When I think of Hindi family films and the middle class, the obvious names that arise are Basu Chatterjee and Hrishikesh Mukherjee – the doyens from the late ‘60s until the late ‘80s who lent personality and cinematic qualities to this large strata. Their films – as if in tandem – seldom came with artifice except for the lip sync musical numbers which were quite a thing in the era. As debutant Sudip Bandyopadhyay’s Hope Aur Hum began taking shape, I couldn’t resist but think about these greats. The filmmaker intends to chronicle a family’s routine existence and create drama out of everyday mundaneness. This peculiar zone that combines feel-good in a life-like setting no longer exists, even on a small-scale basis in Hindi cinema. Hope Aur Hum belongs to the bracket of films which do not threaten to overpower you with monumental twists and scheming villains but comes with a sweeping message.

For a large part of the film’s runtime, I had a tough time in fathoming how Bandyopadhyay and team could come up with this absolutely uncreative title. Sorry, the film isn’t half as bad as how they want to call it. It is akin to choosing ‘Khana aur Mohabbat’ instead of Daawat-e-Ishq. Or worse, Sultan being ‘Kushti aur Parivaar’. I mean, duh! You do come to terms with it because the film has its moments to make you feel fuzzy inside. The story about a middle-class family settled in what is shown to be Mumbai’s Gorai suburb, Hope Aur Hum runs in three parallels – those of different generations. The most intriguing out of all is that of the family’s youngest member Anu (Kabir Sajid). A voracious cricket fanatic, the little guy’s life takes a massive during a chance visit to his grandmother’s mansion. The only hiccup here is that Anu, like several filmy children, has a tendency to take the adult route. His performance, dialogue delivery, body language and even routine postures seem tad bit orchestrated. This is not to say that he is a bad actor per se, but the flavour of ‘chhoti mooh mein badi baat’ runs throughout the first half. Still, call it Sajid’s inherent honesty or Bandhyopadhyay’s thoughtful (though not fool proof) writing holds his chapter together.

On a different tangent, Anu’s grandfather Nagesh Srivastava (Naseeruddin Shah) is caught in a desi-Her like situation. His attachment to the home’s (which doubles up a shop) photocopier machine is intense. The family loves the machine as a person and also addresses it as one. Nagesh’s daughter-in-lawAditi (Sonali Kulkarni) is the only one who feels slightly disconnected to the whole affection. This is a nice writerly touch since she is the only one in the family who didn’t grow up with the machine. The episode, albeit redundant with a notable lack of drama, knits nicely to the screenplay and is spearheaded ably by Shah’s assured performance. Towards the end of the film, he even delivers a knockout solo moment which might as well be the film’s finest.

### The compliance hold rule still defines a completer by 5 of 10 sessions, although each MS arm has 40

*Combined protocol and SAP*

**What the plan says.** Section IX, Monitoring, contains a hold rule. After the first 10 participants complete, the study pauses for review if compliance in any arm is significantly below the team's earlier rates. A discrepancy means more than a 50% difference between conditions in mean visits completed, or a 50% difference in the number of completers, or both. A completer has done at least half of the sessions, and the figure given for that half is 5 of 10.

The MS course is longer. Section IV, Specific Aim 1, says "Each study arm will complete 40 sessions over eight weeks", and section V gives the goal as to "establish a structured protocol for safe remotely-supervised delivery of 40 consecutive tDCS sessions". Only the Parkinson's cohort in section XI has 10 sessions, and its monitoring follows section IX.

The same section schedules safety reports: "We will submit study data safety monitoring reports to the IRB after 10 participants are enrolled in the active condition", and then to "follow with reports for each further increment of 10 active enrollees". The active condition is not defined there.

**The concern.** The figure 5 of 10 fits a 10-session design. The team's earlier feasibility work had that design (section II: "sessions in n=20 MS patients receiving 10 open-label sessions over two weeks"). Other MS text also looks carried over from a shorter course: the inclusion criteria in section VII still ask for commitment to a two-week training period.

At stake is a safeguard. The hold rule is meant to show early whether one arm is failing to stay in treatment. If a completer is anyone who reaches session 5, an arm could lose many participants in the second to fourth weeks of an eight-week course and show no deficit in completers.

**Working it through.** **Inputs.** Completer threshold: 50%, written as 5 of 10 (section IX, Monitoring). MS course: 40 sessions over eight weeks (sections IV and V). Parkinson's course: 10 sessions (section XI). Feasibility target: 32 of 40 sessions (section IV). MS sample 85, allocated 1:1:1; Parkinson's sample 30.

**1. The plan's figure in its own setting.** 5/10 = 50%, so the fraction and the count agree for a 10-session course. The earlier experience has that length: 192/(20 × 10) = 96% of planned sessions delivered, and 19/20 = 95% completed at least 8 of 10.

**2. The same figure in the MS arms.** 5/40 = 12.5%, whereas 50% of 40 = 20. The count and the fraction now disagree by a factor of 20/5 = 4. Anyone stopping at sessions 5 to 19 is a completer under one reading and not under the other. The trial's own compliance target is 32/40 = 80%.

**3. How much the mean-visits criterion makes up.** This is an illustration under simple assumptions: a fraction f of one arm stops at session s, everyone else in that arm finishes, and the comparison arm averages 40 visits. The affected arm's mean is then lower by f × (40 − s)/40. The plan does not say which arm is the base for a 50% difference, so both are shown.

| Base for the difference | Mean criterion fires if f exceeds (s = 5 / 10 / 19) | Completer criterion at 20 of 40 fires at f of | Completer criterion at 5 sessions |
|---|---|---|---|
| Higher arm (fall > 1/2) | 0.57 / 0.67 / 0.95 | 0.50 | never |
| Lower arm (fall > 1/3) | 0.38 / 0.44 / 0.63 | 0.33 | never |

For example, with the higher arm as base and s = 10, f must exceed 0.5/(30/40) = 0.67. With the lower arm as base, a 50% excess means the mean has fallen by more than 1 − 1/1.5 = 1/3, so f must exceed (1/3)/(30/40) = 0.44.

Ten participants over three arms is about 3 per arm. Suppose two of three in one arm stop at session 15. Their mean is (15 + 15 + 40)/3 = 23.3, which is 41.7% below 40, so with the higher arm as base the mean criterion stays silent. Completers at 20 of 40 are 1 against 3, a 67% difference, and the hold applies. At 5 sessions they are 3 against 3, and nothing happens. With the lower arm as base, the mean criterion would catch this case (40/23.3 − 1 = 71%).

The weakest track out of all is that of the Nitin (Navin Kasturia) who is Srivastava family’s flagbearer of “I am not ready for marriage yet” theory. Call it the writers’ inability to understand the generation’s psyche or the track’s reliance on excess contrivances, Nitin’s characterization falls flat right from the outset, despite the actor pitching in a neat act. Be it his uneasiness over losing his phone or the pointless neighbourhood friendship that the film veers into, there’s pretty much no purpose in the way his story meanders. Nevertheless, it was a pleasant surprise spotting the talented Neha Chouhan (of G Kutta Se fame) in a cameo.

Upon considering what impressed me in Hope Aur Hum, it is primarily the immediate setting of a routine family. The writing takes a 360-degree turn when the narrative shifts to a remote village where Aditi’s mother owns a large mansion. The location sets in the much-needed element of eeriness although questionable if the decision was a little forced. There are needless tracks of the little Anu being enamoured by Brazilian jazz, prose-heavy books on crickets et al, reinforcing his adult-like characterization. Interestingly enough, the guy turns all inquisitive and stubborn in the very next sequence.

Bandhyopadhyay’s backdrop in Mumbai, on the other hand, faces a hiccup on the production design front where outdoors looks way too done up. This is compensated significantly by artful cinematography (Ravi K Chandran) and Shivan Panicker’s editing, yet the atmosphere never really soars to an extent of significant impact. Performances are uniform throughout with the principal cast delivering relatable performances. In comparison, Sonali Kulkarni is wasted in a role that plays to the standard housewife stereotype. Aamir Bashir is well-cast in a relatively low-key part with a couple of moments to shine. Original score by Rupert Fernandes is lilting with some impressive guitar strums throughout. However, the occasional song bits are distracting.

As the show concluded, it did yield me a hint of the famous ‘feel-good’ factor. While the people, the mood and the backdrop seem largely distant despite their constant endeavour to tug your heartstrings, there are several individual scenes to smile at.  You know, this is that film where the loving middle-class patriarch is impeccably dressed (he wears suspenders, alright) but also adheres strictly to film’s well-meaning message which could be diabetic to him and the viewers alike.

Rating: ★★ 1/2

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